“Ask, Ask, Partner” Suggest Sudbury Entrepreneurs
Small business owners share the highs and lows of starting a business during Innovation for Greater Sudbury 2022
Nearly a decade after coming up with the idea for a unique device to help stroke patients regain hand function, Vineet Johnson is finally bringing their product closer to market.
In 2013, the Sudbury physiotherapist and neuroscientist created MyHand, which guides users through a series of exercises designed to stimulate new pathways in the brain.
Clinician and hospital versions are already available, and Johnson and his team of I recovered are now raising funds so they can bring a commercial iteration to market.
But it’s been a long road to get there.
“Today, we are a company that has gone through enormous difficulties. The ups and downs are normal, and it’s a daily process,” Johnson said during a virtual presentation Jan. 19. “So understand that you’re going to have issues, but also understand that you have phenomenal partners. .
These partners include NORCATthe Sudbury innovation hub that accepted iRegained into its 2019 Pitch competition, where the company won the Judges’ Choice award and secured $250,000 in seed funding.
Along with a dozen other organizations and funding agencies, they form Sudbury’s Startup Ecosystem, all of which work together to help new entrepreneurs bring their ideas to life.
“It’s this company, it’s this infrastructure and this ecosystem that allows a company like iRegained, which relies heavily on these resources, to thrive,” Johnson said.
“Don’t survive – thrive.”
Johnson shared his experience at this year’s Innovation for a Greater Sudbury, hosted annually by The Foundry, which showcases examples of innovation and entrepreneurship across the city.
This year’s event focused on the services and support available through the city’s growing business startup ecosystem.
To find the right organizations that can help, Alicia Woods suggested entrepreneurs “reach out, ask, inquire, partner and collaborate.”
That’s how she started in 2013 when she launched Mange coversa company that designs and markets industrial workwear specially designed for female morphology.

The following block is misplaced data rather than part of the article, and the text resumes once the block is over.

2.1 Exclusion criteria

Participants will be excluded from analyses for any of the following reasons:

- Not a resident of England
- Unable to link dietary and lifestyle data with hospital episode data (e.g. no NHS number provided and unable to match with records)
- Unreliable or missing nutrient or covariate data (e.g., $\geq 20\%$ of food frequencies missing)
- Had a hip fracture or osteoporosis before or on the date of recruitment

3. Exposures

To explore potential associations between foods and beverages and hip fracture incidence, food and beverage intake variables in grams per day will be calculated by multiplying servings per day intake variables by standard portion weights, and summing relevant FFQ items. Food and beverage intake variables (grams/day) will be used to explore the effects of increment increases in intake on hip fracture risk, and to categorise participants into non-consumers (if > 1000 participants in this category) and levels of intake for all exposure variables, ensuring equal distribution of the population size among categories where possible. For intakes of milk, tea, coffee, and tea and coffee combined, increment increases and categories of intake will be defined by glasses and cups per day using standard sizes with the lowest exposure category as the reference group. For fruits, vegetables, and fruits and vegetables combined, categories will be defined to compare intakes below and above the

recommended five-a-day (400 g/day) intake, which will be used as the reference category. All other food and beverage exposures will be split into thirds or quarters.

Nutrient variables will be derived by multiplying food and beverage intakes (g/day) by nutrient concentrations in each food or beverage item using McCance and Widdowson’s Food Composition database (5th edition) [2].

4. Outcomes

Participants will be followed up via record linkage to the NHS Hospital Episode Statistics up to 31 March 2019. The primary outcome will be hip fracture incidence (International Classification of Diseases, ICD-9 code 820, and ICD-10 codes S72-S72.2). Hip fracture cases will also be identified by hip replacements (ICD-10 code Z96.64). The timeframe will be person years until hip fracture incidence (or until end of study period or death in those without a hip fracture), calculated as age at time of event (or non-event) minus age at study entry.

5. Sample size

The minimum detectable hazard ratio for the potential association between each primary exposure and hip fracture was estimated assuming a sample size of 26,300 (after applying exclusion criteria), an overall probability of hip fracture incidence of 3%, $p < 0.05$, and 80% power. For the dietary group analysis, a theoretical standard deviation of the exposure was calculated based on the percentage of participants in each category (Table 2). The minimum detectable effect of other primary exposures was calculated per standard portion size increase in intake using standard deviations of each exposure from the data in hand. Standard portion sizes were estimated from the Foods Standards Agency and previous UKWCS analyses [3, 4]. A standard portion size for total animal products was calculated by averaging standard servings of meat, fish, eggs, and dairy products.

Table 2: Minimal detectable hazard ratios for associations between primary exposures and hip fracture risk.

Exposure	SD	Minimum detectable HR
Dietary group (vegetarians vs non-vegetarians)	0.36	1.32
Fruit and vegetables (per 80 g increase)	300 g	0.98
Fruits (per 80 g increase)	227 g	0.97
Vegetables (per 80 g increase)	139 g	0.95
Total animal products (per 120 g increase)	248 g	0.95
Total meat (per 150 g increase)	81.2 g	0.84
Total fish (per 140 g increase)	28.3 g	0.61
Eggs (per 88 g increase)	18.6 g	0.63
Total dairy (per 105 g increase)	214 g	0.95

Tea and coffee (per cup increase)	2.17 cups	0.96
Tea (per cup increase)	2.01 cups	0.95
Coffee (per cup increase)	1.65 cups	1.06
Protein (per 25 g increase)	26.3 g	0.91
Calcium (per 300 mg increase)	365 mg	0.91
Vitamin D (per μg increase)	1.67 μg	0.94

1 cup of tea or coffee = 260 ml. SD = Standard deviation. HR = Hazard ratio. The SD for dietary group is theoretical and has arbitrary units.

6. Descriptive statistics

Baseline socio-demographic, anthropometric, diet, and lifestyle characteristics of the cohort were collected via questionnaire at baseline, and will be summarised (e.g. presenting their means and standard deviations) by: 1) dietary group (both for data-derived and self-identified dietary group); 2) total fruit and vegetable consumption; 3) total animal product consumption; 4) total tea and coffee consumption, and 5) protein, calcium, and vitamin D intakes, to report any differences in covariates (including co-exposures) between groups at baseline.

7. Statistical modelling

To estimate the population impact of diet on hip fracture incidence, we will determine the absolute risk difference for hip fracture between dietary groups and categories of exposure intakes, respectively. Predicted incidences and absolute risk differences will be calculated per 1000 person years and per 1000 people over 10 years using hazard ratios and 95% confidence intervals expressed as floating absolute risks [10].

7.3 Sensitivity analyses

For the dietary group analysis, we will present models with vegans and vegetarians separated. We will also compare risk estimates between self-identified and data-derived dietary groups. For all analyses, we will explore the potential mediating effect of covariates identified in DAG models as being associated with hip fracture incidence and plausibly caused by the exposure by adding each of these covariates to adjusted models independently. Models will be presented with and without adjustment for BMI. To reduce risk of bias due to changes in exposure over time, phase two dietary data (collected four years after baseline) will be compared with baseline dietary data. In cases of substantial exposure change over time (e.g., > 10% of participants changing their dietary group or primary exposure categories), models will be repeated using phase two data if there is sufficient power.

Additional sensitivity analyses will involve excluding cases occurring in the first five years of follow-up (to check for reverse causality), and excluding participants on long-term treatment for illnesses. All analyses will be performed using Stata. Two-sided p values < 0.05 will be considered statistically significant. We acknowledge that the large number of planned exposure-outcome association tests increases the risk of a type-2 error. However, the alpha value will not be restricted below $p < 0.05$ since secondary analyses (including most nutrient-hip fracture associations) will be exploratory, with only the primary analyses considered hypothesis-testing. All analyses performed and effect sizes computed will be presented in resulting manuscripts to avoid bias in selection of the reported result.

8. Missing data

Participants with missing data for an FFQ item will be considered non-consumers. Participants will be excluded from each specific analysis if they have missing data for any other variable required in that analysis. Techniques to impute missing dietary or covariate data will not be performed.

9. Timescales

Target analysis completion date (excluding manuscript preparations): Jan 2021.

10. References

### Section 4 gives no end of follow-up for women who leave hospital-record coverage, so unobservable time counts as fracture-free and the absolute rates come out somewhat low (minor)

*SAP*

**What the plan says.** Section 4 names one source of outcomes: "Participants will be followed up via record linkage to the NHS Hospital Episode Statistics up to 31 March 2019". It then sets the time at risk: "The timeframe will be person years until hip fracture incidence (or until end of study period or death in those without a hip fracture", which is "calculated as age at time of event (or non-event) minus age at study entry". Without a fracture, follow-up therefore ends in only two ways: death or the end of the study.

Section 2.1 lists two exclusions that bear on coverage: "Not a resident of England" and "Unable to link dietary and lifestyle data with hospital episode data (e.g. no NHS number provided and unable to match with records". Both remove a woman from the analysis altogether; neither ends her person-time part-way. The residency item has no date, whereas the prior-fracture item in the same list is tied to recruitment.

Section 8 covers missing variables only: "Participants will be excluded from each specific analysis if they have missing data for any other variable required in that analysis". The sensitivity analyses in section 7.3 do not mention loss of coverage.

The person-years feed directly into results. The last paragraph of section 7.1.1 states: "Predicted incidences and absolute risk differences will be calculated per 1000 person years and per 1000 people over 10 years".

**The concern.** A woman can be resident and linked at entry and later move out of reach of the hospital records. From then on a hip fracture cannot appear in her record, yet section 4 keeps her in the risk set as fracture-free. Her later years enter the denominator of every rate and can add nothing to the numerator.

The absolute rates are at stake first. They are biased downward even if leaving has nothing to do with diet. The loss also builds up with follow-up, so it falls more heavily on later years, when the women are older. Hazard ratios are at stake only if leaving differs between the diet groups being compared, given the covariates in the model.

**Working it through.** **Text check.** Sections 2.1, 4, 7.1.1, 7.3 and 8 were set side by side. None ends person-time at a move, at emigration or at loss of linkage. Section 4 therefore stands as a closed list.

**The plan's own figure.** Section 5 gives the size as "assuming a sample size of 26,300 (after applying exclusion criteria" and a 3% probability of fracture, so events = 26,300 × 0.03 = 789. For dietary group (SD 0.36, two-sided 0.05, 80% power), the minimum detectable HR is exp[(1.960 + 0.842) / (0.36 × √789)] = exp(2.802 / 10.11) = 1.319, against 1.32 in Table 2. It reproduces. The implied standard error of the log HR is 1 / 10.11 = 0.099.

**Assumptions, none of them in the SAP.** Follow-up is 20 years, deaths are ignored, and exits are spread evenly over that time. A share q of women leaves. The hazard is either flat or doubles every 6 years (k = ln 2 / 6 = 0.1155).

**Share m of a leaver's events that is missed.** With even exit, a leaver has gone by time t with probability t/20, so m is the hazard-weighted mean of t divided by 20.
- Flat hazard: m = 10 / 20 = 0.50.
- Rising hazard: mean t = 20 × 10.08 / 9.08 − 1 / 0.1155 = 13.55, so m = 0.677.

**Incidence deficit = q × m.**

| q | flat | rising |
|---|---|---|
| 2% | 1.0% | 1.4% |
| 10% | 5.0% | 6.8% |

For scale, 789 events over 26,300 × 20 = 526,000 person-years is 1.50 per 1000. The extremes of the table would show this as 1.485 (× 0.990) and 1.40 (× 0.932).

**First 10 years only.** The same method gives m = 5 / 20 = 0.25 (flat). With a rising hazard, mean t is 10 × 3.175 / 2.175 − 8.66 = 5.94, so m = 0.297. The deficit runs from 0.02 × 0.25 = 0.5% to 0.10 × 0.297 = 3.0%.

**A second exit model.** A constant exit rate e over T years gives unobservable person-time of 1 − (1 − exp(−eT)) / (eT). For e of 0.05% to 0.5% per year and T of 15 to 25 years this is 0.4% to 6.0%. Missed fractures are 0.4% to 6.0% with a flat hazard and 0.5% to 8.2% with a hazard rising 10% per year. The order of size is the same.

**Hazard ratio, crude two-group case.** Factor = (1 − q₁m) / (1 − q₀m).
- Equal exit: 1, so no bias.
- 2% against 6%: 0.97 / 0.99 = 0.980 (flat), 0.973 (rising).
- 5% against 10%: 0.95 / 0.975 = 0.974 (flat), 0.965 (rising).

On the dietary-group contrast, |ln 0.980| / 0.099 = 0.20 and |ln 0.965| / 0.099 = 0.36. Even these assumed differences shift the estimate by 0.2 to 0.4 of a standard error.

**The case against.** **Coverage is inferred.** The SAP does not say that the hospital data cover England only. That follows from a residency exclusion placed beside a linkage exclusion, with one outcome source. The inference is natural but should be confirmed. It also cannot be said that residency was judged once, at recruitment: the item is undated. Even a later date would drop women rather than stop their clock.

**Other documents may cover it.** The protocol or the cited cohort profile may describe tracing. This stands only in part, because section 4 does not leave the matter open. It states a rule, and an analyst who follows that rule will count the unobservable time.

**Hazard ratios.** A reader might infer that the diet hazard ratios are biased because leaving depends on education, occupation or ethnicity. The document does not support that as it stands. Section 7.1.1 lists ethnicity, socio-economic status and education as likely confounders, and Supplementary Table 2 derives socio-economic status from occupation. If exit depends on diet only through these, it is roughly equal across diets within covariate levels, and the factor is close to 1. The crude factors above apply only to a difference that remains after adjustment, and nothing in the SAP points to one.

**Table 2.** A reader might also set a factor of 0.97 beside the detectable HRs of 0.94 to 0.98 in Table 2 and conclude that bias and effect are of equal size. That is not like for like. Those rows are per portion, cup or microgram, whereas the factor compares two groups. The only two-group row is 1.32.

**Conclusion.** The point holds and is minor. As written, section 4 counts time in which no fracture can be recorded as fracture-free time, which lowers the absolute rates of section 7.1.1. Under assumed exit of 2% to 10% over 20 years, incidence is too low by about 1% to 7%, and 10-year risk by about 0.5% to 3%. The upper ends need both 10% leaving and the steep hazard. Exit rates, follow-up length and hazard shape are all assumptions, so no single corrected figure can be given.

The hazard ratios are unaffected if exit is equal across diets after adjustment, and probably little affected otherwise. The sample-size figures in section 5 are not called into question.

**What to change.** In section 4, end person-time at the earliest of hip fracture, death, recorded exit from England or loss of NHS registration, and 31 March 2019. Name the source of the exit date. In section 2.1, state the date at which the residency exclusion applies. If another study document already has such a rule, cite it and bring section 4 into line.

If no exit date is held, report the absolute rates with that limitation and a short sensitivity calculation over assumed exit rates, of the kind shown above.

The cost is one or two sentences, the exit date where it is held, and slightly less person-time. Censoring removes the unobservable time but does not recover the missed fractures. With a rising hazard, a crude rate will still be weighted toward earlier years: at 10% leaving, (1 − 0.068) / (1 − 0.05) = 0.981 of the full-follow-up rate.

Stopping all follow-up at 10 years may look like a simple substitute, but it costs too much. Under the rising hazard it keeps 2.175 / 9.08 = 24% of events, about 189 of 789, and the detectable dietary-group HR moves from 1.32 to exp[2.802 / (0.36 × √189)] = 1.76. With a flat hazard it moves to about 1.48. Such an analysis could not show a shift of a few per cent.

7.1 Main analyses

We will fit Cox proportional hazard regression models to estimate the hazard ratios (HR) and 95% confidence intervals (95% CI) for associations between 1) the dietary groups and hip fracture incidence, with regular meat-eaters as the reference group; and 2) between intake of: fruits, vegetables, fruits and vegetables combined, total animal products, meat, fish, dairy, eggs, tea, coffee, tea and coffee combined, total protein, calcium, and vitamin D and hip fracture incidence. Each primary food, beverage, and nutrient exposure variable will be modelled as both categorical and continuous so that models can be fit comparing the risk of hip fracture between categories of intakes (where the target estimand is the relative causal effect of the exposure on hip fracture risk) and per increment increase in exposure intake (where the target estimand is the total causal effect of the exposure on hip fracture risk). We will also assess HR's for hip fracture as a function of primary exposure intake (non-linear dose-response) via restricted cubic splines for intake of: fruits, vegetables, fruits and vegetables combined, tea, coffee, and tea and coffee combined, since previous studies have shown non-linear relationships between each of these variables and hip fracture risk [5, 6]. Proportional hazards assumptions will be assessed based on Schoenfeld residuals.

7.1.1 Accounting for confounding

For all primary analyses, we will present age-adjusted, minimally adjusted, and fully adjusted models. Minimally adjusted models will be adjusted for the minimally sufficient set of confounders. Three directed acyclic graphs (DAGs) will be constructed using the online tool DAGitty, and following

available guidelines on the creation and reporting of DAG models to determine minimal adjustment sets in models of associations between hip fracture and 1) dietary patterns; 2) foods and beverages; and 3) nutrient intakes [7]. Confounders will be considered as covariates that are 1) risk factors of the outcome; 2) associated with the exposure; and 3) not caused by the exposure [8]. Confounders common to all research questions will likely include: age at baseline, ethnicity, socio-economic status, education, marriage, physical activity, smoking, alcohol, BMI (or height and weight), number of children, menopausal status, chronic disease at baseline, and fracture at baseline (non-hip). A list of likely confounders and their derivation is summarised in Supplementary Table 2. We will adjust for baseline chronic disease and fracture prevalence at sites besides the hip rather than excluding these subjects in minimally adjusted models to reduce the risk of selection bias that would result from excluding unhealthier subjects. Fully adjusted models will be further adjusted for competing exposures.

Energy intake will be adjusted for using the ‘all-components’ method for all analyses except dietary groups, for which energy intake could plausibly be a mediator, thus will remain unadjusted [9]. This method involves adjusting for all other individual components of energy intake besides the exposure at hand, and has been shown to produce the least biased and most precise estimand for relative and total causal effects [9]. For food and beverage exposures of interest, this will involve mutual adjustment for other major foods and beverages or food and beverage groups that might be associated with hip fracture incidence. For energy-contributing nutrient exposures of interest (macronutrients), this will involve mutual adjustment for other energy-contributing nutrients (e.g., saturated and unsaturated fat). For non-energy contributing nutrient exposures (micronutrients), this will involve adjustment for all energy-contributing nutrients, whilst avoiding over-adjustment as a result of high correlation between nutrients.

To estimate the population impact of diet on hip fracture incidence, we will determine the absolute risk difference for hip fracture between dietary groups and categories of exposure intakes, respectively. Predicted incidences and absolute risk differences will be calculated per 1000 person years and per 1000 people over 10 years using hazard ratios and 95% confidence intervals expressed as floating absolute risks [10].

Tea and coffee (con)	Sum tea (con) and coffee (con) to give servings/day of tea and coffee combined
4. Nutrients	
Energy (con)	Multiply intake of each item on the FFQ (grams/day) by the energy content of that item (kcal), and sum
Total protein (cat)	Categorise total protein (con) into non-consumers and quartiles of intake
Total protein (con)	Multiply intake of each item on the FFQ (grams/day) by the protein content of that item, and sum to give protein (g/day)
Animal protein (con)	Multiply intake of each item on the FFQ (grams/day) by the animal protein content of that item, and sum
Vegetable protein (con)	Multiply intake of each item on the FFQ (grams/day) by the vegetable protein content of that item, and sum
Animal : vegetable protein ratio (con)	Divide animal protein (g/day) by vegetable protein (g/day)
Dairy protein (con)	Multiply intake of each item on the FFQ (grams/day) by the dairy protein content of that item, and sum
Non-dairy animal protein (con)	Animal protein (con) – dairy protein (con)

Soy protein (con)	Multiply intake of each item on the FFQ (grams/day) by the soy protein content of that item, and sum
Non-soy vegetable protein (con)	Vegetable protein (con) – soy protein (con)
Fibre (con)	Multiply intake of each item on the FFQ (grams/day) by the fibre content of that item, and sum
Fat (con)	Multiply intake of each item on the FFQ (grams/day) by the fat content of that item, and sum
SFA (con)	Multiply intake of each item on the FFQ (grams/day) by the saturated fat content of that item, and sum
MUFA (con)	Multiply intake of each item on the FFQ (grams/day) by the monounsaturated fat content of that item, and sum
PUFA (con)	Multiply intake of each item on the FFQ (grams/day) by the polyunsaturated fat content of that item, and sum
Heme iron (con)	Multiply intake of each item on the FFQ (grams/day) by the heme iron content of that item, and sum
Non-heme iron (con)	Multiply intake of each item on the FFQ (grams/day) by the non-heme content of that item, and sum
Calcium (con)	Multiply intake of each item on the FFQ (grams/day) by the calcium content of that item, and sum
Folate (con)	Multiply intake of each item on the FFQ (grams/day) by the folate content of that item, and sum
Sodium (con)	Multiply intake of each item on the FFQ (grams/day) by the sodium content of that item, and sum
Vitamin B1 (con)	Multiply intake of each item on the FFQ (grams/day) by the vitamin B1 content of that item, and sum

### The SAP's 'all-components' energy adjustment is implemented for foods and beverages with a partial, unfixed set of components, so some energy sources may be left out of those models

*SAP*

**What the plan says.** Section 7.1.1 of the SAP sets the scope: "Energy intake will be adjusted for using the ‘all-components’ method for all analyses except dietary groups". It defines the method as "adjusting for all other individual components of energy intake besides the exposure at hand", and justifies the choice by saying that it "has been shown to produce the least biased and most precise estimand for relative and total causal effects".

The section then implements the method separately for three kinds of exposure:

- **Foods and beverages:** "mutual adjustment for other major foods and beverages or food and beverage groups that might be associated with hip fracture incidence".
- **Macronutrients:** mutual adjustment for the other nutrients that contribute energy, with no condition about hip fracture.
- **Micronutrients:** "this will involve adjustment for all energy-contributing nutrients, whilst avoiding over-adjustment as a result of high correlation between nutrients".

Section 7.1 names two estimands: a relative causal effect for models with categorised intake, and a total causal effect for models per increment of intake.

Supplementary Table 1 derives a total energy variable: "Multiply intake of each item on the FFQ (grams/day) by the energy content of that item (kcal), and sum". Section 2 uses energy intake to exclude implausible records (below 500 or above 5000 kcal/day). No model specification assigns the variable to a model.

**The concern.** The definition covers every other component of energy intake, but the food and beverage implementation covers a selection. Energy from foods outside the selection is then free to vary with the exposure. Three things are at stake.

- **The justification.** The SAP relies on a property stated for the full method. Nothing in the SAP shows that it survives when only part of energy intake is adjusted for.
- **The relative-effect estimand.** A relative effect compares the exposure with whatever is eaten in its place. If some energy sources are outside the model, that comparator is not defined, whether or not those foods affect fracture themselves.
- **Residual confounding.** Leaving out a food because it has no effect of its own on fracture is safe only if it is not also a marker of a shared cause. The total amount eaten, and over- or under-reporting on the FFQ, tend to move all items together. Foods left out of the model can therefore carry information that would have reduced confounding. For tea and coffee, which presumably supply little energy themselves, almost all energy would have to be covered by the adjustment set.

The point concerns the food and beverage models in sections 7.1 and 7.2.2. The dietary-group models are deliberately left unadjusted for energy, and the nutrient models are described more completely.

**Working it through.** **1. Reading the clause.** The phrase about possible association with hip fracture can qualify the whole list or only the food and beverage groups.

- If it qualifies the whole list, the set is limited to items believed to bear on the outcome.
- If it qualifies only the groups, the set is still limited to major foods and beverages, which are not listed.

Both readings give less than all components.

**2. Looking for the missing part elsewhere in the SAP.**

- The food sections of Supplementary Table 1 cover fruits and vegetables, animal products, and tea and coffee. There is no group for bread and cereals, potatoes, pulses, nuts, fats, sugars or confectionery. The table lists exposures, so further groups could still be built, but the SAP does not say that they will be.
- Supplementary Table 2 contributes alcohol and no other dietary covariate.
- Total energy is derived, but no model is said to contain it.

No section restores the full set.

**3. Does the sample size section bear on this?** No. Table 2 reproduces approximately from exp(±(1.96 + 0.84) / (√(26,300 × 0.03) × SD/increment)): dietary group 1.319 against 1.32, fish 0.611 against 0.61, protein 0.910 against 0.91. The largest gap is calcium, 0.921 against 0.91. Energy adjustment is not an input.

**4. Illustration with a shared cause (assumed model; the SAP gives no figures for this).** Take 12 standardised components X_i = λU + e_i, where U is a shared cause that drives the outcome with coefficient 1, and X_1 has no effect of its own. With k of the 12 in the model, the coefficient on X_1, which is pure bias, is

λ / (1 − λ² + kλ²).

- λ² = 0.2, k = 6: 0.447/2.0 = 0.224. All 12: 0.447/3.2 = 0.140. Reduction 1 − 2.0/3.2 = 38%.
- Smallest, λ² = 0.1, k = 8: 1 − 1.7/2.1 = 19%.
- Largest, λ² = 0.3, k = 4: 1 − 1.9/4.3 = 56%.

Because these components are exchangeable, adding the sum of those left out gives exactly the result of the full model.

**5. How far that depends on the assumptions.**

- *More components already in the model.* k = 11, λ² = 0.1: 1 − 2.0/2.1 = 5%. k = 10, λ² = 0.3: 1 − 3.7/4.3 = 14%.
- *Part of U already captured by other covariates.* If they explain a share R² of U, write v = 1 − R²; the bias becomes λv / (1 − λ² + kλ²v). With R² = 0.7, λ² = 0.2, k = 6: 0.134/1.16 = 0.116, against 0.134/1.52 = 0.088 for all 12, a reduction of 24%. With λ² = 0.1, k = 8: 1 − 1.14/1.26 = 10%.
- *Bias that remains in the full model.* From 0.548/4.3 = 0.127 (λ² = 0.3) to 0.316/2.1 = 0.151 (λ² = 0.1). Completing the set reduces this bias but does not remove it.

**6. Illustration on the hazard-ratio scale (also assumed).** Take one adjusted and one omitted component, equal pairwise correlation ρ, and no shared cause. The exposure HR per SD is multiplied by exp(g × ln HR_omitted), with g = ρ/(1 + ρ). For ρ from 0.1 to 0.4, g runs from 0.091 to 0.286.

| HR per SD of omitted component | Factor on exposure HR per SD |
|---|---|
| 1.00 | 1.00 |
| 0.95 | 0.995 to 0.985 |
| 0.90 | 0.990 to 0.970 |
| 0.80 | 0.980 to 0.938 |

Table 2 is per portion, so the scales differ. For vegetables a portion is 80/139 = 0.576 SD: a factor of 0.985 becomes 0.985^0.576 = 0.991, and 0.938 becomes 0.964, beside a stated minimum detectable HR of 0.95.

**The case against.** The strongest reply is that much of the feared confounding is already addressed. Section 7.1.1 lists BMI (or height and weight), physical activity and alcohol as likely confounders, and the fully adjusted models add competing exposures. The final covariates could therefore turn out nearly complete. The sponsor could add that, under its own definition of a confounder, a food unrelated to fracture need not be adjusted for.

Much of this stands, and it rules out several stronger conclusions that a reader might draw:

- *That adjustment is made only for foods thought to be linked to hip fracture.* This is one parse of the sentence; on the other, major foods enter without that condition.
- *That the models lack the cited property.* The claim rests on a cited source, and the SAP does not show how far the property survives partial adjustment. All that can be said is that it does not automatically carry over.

Inspired by her own experience working underground in the mines, Woods knew that women needed well-fitting suits to be able to work in a safer, more comfortable and with better functionality.
“I had the opportunity to work with all these great organizations and companies and they really helped me in the beginning because you have an idea, but what do you do with that idea? Where (do you start)? Woods said.
“And here in Sudbury, we are fortunate to have so many different organizations that are here to support you. »
Working with Cambrian College’s internship program, Woods recruited business and marketing students who offered their knowledge and assistance while gaining hands-on work experience. NORCAT, meanwhile, has taken suits for use in its test mine at Onaping.
A great leap forward occurred when a nickel miner Valley signed as a partner, allowing employees to test and try the garment to ensure it meets industry safety requirements. The company then ordered 50 pairs of Covergalls for its staff at the Voisey’s Bay mine in Labrador.
When business slowed at the onset of COVID-19, Woods realized she had to be flexible to keep her business going.
So she partnered with local seamstresses to produce cloth masks, then donated the proceeds from the sales to local long-term care facilities, which used the money to procure personal protective equipment (PPE ).
“That’s when I realized the importance of supporting the local community,” she said. “As organizations and as businesses, we must do our part to support each other, whether that means purchasing goods or services from businesses here in the region.”
Much of this support system was not yet in place when Gus Minor started building sofie.
The company’s software aggregates data collected across an organization, and the resulting analytics can be used to minimize risk, making workplaces safer.
Minor felt compelled to create the technology following the deaths of loved ones from occupational hazards in the mining industry.
“The ecosystem that is now available in Sudbury is great,” said Minor.
“If you had asked me 20 years ago if this was a place to start a business, I probably would have advised otherwise. Especially in tech, to me it’s either you create your opportunity or you go,” he added.
“It’s very refreshing today to see that there are so many opportunities with businesses starting up in Sudbury.
Since then, it has tapped into the ecosystem to access funding, build industry partnerships and meet workforce needs.
Minor estimates that Cambrian College and Laurentian University provided 90% of Sofvie’s workforce, many of whom started out as students.
The use of locally developed talent has not only allowed the company to “get started on track”, he said, but also provides graduates with job opportunities after graduation.
He remains optimistic about Sudbury’s future as a business-friendly city that values entrepreneurship and puts resources in place to properly support local startups.
“When it comes to building something new and presenting it to the world, this is the place to do it,” he said.
“And I think with the momentum we’re building now, we have a very bright future ahead of us to make Sudbury something beyond mining.